Netflix released its earnings for the first quarter of the year on Tuesday, with the company reporting that it lost 200,000 subscribers in the first quarter of 2022
Per CNBC, Netflix shares “cratered” by more than 20 percent in the wake of the announcement. According to CNBC’s report, it was Netflix’s first reported net subscriber loss in more than a decade and its first since becoming a streaming-first company.
The company reported $7.78 billion in revenue, compared to analyst predictions of $7.93 billion, and it also reported an earnings per share value of $3.53, compared to the predicted $2.89. Analysts, however, had predicted that Netflix would add subscribers in the first quarter.
In addition, Netflix forecast a loss of another two million subscribers in the second quarter.
“Our revenue growth has slowed considerably as our results and forecast below show,” Netflix’s management said in a shareholder letter released Tuesday. “Streaming is winning over linear, as we predicted, and Netflix titles are very popular globally. However, our relatively high household penetration—when including the large number of households sharing accounts—combined with competition, is creating revenue growth headwinds. The big COVID boost to streaming obscured the picture until recently.”
The subscriber loss followed Netflix’s price increases during the quarter; the company was still profitable.
“While we work to reaccelerate our revenue growth—through improvements to our service and more effective monetization of multi-household sharing—we’ll be holding our operating margin at around 20%,” the letter said. That’s a reference to the company’s recent moves, after years of signaling the opposite, to cut down on password sharing.
“In addition to our 222m paying households, we estimate that Netflix is being shared with over 100m additional households, including over 30m in the UCAN region,” the company said in the letter. “Account sharing as a percentage of our paying membership hasn’t changed much over the years, but, coupled with the first factor, means it’s harder to grow membership in many markets—an issue that was obscured by our COVID growth.”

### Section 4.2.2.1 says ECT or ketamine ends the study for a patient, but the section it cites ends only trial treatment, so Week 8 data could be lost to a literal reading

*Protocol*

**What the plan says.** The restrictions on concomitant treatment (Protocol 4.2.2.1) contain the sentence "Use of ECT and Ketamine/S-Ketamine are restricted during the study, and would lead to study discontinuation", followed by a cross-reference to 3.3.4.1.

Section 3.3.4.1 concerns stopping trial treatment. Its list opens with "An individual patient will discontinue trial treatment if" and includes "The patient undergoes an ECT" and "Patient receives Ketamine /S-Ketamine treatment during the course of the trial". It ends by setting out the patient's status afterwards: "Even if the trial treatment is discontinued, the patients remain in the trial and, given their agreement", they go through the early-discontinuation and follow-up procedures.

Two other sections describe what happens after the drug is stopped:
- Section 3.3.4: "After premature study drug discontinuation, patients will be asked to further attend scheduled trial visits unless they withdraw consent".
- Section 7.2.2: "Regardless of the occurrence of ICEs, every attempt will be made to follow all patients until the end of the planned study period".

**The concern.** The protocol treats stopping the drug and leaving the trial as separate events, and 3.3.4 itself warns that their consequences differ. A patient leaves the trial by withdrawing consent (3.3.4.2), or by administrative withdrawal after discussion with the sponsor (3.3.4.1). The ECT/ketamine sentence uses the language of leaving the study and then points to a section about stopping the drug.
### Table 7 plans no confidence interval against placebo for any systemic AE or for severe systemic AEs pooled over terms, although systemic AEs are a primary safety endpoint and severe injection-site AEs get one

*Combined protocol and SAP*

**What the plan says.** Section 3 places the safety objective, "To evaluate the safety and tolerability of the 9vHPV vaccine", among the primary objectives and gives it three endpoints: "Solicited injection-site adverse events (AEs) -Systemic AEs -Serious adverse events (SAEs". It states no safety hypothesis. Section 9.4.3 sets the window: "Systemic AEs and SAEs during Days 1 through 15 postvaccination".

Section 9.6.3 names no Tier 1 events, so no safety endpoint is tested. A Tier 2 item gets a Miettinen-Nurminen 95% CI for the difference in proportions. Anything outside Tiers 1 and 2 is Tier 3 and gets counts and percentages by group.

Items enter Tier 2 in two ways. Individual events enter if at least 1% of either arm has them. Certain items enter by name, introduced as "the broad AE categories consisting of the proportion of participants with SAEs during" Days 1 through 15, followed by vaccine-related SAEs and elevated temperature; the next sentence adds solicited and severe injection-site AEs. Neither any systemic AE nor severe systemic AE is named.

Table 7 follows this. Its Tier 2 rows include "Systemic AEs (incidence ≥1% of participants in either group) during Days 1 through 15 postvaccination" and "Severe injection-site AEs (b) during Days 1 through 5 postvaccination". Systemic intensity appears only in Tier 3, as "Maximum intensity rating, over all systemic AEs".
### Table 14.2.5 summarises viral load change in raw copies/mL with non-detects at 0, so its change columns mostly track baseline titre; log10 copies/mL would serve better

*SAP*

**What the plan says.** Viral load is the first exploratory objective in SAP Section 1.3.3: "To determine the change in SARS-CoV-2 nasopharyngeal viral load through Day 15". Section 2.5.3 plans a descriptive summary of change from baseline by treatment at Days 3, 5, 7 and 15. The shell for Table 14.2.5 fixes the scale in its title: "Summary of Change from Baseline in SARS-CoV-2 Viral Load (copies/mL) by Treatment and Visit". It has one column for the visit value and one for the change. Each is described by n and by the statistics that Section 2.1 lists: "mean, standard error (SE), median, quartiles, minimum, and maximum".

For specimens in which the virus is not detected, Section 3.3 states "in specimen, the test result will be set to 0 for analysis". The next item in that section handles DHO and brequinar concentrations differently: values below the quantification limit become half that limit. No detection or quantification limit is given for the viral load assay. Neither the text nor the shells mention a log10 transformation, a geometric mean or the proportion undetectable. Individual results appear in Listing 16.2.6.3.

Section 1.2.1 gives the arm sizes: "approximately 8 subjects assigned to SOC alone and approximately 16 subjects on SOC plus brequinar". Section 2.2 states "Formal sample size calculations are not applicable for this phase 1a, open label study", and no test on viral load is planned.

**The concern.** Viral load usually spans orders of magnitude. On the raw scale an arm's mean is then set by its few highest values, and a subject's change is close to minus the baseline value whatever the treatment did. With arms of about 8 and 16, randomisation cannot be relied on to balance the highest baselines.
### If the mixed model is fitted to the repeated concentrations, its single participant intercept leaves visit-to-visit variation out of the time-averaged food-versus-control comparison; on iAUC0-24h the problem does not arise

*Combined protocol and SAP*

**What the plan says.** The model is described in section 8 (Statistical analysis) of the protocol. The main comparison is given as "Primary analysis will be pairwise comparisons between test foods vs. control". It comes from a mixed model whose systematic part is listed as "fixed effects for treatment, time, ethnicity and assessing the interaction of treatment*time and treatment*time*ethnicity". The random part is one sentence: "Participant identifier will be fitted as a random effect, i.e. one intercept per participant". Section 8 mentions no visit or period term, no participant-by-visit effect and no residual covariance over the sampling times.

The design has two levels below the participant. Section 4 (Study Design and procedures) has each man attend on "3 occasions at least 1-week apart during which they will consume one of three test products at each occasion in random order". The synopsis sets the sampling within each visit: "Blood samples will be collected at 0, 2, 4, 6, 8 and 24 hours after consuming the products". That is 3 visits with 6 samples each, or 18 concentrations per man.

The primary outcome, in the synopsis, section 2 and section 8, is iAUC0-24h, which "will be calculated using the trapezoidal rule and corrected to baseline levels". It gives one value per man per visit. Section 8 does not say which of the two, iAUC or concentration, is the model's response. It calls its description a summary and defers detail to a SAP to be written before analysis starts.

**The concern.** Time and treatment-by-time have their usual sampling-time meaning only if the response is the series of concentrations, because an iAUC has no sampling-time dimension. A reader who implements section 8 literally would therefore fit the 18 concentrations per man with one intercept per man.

That was listed as a factor in Netflix’s struggles, along with growing competition and “macro factors,” including inflation and the Russo-Ukrainian war.
“Our plan is to reaccelerate our viewing and revenue growth by continuing to improve all aspects of Netflix—in particular, the quality of our programming and recommendations, which is what our members value most,” the letter said. This includes “doubling down” on content spending, as well as figuring out how to “monetize sharing.”
Netflix touted successful shows like Bridgerton and Inventing Anna, as well as the movies Don’t Look Up, The Adam Project, and The Tinder Swindler. However, Apple’s CODA beat Netflix to the first Oscar Best Picture win by a streaming service.
Stephen Silver, a technology writer for The National Interest, is a journalist, essayist and film critic, who is also a contributor to The Philadelphia Inquirer, Philly Voice, Philadelphia Weekly, the Jewish Telegraphic Agency, Living Life Fearless, Backstage magazine, Broad Street Review and Splice Today. The co-founder of the Philadelphia Film Critics Circle, Stephen lives in suburban Philadelphia with his wife and two sons. Follow him on Twitter at @StephenSilver.